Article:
Authors: Nina George
Published by Abacus
All characters and events in this publication, other than those clearly in the public domain, are fictitious and any resemblance to real persons, living or dead, is purely coincidental.
Copyright © Nina George 2013
The moral right of the author has been asserted.
Translation © Simon Pare 2015
Map © Joe LeMonnier 2015
All rights reserved. No part of this publication may be reproduced, stored in a retrieval system, or transmitted, in any form or by any means, without the prior permission in writing of the publisher.
The publisher is not responsible for websites (or their content) that are not owned by the publisher.
Little, Brown Book Group
100 Victoria Embankment
London, EC4Y 0DY
Table of Contents
I dedicate this novel to my father,
known as Broad Jo. 20 March 1938 (Sawade/Eichwaldau)–4 April 2011 (Hamelin).
you were the only person who read everything I ever wrote from the moment I learned to write. I will miss you at all times. I see you in every ray of evening light and in every wave of every sea.
You left in midsentence.
And to those who go on loving them.
How on earth could I have let them talk me into it?
The two generals of number 27 Rue Montagnard – Madame Bernard, the owner, and Madame Rosalette, the concierge – had caught Monsieur in a pincer movement between their ground-floor flats.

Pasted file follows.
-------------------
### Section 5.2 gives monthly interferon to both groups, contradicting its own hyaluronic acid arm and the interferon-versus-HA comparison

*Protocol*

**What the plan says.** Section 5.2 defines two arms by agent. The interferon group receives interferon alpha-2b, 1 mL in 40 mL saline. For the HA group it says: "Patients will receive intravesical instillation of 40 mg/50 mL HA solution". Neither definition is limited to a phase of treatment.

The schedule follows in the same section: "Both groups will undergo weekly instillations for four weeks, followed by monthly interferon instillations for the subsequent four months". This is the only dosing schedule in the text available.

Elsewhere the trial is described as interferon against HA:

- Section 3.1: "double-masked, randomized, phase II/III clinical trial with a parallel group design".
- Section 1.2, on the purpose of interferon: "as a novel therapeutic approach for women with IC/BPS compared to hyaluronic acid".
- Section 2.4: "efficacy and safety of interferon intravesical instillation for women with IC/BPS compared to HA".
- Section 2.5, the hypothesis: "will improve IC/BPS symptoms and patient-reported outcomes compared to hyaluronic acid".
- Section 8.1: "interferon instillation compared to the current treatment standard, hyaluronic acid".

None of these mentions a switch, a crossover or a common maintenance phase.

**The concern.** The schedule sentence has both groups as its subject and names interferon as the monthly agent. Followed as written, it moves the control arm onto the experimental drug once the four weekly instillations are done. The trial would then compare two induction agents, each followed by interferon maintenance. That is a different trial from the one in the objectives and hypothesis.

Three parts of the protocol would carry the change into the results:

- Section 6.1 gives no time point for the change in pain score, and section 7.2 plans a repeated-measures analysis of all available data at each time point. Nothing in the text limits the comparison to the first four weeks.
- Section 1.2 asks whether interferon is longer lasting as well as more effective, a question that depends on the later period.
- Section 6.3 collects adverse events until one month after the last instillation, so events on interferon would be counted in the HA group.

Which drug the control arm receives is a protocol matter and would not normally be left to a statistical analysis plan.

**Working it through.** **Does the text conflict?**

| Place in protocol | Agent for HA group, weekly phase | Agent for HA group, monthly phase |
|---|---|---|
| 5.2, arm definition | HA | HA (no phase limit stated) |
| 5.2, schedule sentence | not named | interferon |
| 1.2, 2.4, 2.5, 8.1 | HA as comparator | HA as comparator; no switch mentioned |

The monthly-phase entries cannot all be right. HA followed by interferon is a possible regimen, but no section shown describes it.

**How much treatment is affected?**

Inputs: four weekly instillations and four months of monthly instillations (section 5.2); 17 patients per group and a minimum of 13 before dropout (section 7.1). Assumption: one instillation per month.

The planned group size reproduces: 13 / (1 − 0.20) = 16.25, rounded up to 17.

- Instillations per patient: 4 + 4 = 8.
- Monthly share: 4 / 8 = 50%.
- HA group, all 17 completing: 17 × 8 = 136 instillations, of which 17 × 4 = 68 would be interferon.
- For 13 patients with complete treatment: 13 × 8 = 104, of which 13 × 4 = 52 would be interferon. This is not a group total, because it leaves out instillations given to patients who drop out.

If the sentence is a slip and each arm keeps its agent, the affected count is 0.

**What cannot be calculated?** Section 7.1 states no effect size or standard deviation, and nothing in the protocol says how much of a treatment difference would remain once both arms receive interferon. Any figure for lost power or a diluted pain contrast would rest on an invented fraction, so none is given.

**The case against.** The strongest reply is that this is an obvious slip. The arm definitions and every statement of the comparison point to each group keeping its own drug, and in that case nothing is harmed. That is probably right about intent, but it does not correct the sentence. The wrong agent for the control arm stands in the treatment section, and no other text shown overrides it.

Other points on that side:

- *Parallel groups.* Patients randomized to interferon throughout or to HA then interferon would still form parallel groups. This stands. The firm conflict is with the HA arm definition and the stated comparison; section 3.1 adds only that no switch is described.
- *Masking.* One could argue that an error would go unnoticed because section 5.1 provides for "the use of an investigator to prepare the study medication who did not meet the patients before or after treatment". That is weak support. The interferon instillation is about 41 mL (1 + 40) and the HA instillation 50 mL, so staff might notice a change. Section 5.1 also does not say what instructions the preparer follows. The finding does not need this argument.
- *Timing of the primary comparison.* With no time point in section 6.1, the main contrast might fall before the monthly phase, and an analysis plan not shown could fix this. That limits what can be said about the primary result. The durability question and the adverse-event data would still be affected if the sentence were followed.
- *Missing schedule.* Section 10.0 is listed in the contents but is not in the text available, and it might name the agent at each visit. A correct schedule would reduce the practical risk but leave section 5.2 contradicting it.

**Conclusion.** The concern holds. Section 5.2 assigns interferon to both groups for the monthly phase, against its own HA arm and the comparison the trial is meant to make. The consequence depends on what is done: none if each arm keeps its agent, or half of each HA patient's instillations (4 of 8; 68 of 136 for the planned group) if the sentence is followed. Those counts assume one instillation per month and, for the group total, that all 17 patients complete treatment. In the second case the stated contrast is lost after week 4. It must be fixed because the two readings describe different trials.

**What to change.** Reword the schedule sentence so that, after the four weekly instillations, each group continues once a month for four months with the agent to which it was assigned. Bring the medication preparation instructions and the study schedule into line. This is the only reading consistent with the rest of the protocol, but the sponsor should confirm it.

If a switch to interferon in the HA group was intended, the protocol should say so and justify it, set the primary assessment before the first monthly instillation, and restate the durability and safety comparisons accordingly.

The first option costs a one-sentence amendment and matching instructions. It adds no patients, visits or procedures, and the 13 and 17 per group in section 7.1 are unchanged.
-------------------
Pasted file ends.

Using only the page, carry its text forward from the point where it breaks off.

‘That Le P. has treated his wife shamelessly.’
‘Scandalously. Like a moth treats a wedding veil.’
‘You can hardly blame some people when you look at their wives. Fridges in Chanel. But men? Monsters, all of them.’
‘Ladies, I don’t quite know what …’
‘Not you of course, Monsieur Perdu. You are cashmere compared with the normal yarn from which men are spun.’
‘Anyway, we’re getting a new tenant. On the fourth floor. Yours, Monsieur.’
‘But Madame has nothing left. Absolutely nothing, only shattered illusions. She needs just about everything.’
‘And that’s where you come in, Monsieur. Give whatever you can. All donations welcome.’
‘Of course. Maybe a good book …’
‘Actually, we were thinking of something more practical. A table, perhaps. You know, Madame has—’
‘Nothing. I got that impression.’
The bookseller could not imagine what might be more practical than a book, but he promised to give the new tenant a table. He still had one.